The movement will be found to be more easily accomplished if your partner has arms folded as suggested as above.
The repetitive movement forwards, into the position described, and back to neutral, is initiated by the motive hand, while the listening hand evaluates the changes created by this.
The comparison which is being evaluated is of one palpated area with another in response to this normal motion demand.
As Stiles and his colleagues state it, "It is not anterior direction of motion compared with posterior direction, but rather a testing of motion into the anterior compartment only, comparing one area with the ones below and the ones above, and so on."
Your listening hand is asking the tissues whether they respond easily or with resistance to the motion demanded of the trunk. In this way try to identify those areas, large and small, which bind as the movement forward is carried out.
Compare these areas with those identified when the breathing assessment was used.
The patterns elicited in 1C involve movement initiated by yourself, whereas the information derived from 1A and 1B involved intrinsic motion, initiated by exaggerated respiration.
Stiles and his colleagues have in these simple exercises taken us through the initial stages of palpatory literacy in relation to how tissues respond to motion, self-initiated or externally induced.
Hoover poses a number of questions in the following exercises (‘experiments’ he calls them) the answers to which should always be ‘yes’. If your answers are indeed positive at the completion of the exercise then you are probably sensitive enough in palpatory skills to be able to effectively utilise functional technique.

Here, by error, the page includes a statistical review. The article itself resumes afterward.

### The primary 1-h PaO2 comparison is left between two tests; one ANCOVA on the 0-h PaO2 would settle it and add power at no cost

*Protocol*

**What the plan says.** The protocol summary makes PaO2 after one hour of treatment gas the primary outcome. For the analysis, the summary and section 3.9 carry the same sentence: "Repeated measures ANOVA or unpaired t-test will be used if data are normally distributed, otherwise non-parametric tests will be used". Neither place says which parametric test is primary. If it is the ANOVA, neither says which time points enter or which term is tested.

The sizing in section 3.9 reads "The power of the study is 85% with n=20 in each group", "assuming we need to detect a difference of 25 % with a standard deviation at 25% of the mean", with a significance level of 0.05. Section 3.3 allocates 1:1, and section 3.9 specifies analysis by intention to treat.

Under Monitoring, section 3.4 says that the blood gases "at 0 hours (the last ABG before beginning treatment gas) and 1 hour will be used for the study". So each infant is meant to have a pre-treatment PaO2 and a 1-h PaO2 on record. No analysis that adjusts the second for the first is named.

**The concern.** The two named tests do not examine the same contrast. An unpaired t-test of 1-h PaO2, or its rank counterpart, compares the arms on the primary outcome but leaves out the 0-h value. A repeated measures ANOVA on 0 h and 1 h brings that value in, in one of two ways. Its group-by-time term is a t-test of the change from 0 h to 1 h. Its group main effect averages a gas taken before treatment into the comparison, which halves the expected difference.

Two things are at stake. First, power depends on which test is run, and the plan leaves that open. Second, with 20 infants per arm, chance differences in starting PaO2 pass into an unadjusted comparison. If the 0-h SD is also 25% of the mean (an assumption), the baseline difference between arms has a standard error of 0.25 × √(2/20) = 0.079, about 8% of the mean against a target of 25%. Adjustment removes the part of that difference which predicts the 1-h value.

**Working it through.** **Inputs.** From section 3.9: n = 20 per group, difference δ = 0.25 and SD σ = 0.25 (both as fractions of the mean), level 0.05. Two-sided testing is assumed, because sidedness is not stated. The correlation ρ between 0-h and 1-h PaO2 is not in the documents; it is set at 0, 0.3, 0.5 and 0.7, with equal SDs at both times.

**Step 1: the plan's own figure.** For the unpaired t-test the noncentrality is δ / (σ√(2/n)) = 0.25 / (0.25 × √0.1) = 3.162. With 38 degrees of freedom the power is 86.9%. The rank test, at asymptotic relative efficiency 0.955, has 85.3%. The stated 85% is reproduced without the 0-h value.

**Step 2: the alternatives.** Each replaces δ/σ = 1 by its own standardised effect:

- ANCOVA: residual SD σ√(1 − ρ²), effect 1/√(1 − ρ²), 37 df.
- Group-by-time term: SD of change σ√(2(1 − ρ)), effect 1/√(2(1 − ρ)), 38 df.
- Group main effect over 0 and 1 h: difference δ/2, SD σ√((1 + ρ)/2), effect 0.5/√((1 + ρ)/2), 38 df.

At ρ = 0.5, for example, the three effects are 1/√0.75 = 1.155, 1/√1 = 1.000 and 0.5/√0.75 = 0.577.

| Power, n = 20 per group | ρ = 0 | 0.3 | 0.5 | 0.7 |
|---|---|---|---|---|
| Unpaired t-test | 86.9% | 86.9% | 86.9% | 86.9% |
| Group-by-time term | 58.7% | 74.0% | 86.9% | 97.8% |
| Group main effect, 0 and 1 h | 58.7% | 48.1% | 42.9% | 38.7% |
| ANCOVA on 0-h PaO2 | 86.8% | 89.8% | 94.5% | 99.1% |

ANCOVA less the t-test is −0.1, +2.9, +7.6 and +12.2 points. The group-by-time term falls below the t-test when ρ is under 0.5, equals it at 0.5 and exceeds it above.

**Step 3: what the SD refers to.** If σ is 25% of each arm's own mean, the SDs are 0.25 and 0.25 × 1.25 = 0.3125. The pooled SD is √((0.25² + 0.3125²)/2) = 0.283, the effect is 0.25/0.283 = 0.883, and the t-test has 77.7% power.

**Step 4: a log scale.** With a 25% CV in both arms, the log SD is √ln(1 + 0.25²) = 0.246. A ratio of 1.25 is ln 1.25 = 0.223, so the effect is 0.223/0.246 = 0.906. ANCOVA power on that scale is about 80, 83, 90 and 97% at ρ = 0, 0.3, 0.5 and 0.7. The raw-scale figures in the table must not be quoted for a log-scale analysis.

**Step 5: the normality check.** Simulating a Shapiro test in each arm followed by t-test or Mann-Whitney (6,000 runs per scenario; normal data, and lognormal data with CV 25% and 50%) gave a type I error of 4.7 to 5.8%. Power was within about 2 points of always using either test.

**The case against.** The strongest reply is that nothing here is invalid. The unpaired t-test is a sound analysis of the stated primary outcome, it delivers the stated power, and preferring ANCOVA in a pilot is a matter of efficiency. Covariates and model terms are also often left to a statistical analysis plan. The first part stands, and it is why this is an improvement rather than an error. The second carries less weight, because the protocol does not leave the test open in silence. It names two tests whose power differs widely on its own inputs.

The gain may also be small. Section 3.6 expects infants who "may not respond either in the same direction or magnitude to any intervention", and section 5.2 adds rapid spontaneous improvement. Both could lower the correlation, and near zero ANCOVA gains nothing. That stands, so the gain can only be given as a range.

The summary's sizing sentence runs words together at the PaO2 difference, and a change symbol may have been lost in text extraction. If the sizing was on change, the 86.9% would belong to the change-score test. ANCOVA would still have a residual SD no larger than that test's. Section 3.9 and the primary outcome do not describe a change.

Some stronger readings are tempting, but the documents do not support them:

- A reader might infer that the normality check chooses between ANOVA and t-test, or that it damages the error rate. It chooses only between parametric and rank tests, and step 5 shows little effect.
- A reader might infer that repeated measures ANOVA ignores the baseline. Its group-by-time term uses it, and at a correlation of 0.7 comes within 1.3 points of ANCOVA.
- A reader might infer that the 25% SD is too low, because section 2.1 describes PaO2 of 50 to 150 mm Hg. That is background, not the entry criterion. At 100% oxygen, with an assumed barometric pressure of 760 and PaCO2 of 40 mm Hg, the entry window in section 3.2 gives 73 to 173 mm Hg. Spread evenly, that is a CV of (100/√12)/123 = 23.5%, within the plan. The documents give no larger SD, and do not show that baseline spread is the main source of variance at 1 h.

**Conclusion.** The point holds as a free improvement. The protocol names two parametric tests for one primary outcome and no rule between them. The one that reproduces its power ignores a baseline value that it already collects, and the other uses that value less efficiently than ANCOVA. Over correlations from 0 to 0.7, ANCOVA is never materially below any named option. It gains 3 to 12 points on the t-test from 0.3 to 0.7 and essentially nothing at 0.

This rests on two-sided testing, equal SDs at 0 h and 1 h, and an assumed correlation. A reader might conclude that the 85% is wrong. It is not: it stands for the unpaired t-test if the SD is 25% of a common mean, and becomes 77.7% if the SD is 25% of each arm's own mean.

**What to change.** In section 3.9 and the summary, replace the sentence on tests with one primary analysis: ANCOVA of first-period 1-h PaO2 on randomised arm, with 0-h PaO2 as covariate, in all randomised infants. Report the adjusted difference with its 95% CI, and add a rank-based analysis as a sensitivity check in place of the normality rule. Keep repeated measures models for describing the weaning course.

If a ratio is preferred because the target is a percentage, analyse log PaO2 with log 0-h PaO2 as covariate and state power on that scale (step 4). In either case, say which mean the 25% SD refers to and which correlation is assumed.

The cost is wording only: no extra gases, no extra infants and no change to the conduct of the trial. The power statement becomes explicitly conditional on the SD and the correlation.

Hoover’s Thoracic Exercise
Suggested time for this exercise is 5 to 7 minutes.
- Stand behind your seated partner whose arms are folded on their chest. Having previously assessed by palpation, observation and examination the thoracic or lumbar spine of your partner, lightly place your listening hand on those segments which are most restricted or in which the tissues are most hypertonic.
- Do nothing as your hand ‘tunes’ in to the tissues. Make no assessments as to structural status. Wait for at least 15 seconds. Hoover says "The longer you wait the less structure you feel. The longer you keep the receiving fingers still, the more ready you are to pick up the first signals of segment response when you proceed to induce a movement demand."
- With your other hand and by voice guide the patient into flexion and then extension. The motive hand should apply very light touch, just a suggestion in which direction you want movement to take place. The listening hand does nothing but wait to feel the functional response of ease and bind as the spinal segments move into flexion and then extension.
- A wave-like movement should be noted as the segment being palpated is involved in the gross motion demanded of the spine. A change in the tissue tension under palpation should be noted as the various phases of the movement are carried out. Can you feel this?
- Practice the assessment at various segmental levels and try to feel the different status of the palpated tissues during the phases of the process, as bind starts, becomes more intense, eases somewhat and then becomes very easy before a hint of bind reappears and then becomes intense again.